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The Cryosphere An interactive open-access journal of the European Geosciences Union
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Preprints
https://doi.org/10.5194/tc-2020-79
© Author(s) 2020. This work is distributed under
the Creative Commons Attribution 4.0 License.
https://doi.org/10.5194/tc-2020-79
© Author(s) 2020. This work is distributed under
the Creative Commons Attribution 4.0 License.

  07 Apr 2020

07 Apr 2020

Review status
A revised version of this preprint was accepted for the journal TC and is expected to appear here in due course.

Sensitivity of ice flow to uncertainty in flow law parameters in an idealized one-dimensional geometry

Maria Zeitz1,2, Anders Levermann1,2,3, and Ricarda Winkelmann1,2 Maria Zeitz et al.
  • 1Potsdam Institute for Climate Impact Research (PIK), Member of the Leibniz Association, P.O. Box 60 12 03, 14412 Potsdam, Germany
  • 2University of Potsdam, Institute of Physics and Astronomy, Karl-Liebknecht-Str. 24-25, 14476 Potsdam, Germany
  • 3LDEO, Columbia University, New York, USA

Abstract. The flow of ice drives mass losses in both, the Antarctic and the Greenland Ice Sheet. The projections of possible future sea-level rise rely on numerical ice-sheet models, which solve the physics of ice flow and melt. While a number of important uncertainties have been addressed by the ice-sheet modeling community, the flow law, which is at the center of most process-based ice-sheet models, has so far been assumed certain. Unfortunately, recent studies show that the parameters in the flow law might be uncertain and different from the widely accepted standard values. Here, we use an idealized flowline setup to investigate how uncertainties in the flow law translate into uncertainties in flow-driven mass loss given a step-wise increase of surface temperatures. We find that the measured range of flow parameters can double the flow-driven mass loss within the first centuries of warming, compared to a setting with standard parameters. The spread of ice loss due to an uncertainty in flow parameters is of the same order as the increase in mass loss due to increasing surface temperatures. While this study focuses on an idealized setting in order to disentangle the effect of the flow law from other effects, it is likely that this uncertainty carries over to realistic three-dimensional simulations of Greenland and Antarctica.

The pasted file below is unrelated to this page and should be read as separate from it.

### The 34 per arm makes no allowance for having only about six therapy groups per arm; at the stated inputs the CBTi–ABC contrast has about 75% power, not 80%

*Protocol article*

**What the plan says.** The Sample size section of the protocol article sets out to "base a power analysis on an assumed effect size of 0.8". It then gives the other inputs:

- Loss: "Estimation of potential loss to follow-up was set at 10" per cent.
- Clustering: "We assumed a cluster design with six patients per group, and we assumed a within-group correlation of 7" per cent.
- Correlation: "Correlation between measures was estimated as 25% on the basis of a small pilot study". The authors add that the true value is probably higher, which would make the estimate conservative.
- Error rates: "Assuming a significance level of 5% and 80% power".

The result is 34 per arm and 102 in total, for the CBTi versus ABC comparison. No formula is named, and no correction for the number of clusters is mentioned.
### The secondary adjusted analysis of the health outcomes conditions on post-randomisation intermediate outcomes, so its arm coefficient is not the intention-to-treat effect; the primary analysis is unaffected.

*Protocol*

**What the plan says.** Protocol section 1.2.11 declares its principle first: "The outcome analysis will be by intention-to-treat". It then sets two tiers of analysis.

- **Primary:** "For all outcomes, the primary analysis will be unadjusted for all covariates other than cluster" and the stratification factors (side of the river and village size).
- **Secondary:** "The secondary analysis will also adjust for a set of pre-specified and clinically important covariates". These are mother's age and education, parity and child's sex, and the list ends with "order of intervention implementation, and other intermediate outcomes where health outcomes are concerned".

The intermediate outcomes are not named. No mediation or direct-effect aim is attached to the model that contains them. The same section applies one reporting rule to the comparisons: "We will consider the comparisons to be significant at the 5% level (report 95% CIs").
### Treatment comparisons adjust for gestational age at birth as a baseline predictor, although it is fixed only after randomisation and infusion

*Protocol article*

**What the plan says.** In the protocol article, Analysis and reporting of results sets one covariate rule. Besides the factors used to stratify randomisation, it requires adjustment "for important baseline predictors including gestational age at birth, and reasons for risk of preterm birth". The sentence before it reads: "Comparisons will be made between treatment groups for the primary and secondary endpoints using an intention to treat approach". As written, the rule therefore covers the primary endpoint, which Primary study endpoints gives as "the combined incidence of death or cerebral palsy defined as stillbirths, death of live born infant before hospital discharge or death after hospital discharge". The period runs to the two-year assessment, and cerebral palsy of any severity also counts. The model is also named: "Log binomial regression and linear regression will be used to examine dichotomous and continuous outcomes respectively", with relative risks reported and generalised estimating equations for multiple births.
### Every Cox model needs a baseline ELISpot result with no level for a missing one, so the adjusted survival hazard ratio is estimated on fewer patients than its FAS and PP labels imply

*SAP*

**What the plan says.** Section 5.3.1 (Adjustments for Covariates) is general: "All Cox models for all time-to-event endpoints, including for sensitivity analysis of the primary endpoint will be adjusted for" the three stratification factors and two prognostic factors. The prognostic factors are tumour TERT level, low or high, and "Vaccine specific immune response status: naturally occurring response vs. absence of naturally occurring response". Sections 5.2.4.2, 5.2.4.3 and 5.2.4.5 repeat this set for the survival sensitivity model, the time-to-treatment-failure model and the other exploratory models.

Maria Zeitz et al.

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Maria Zeitz et al.

Maria Zeitz et al.

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Short summary
The flow of ice drives mass losses in the large ice sheets. Sea-level rise projections rely on ice-sheet models, solving the physics of ice flow and melt. Unfortunately, recent studies show that the parameters in the physics of flow are uncertain. Here we show, in an idealized setup, that these uncertainties can double flow-driven mass losses within the possible range of parameters. It is likely that this uncertainty carries over to realistic sea-level rise projections.
The flow of ice drives mass losses in the large ice sheets. Sea-level rise projections rely on...
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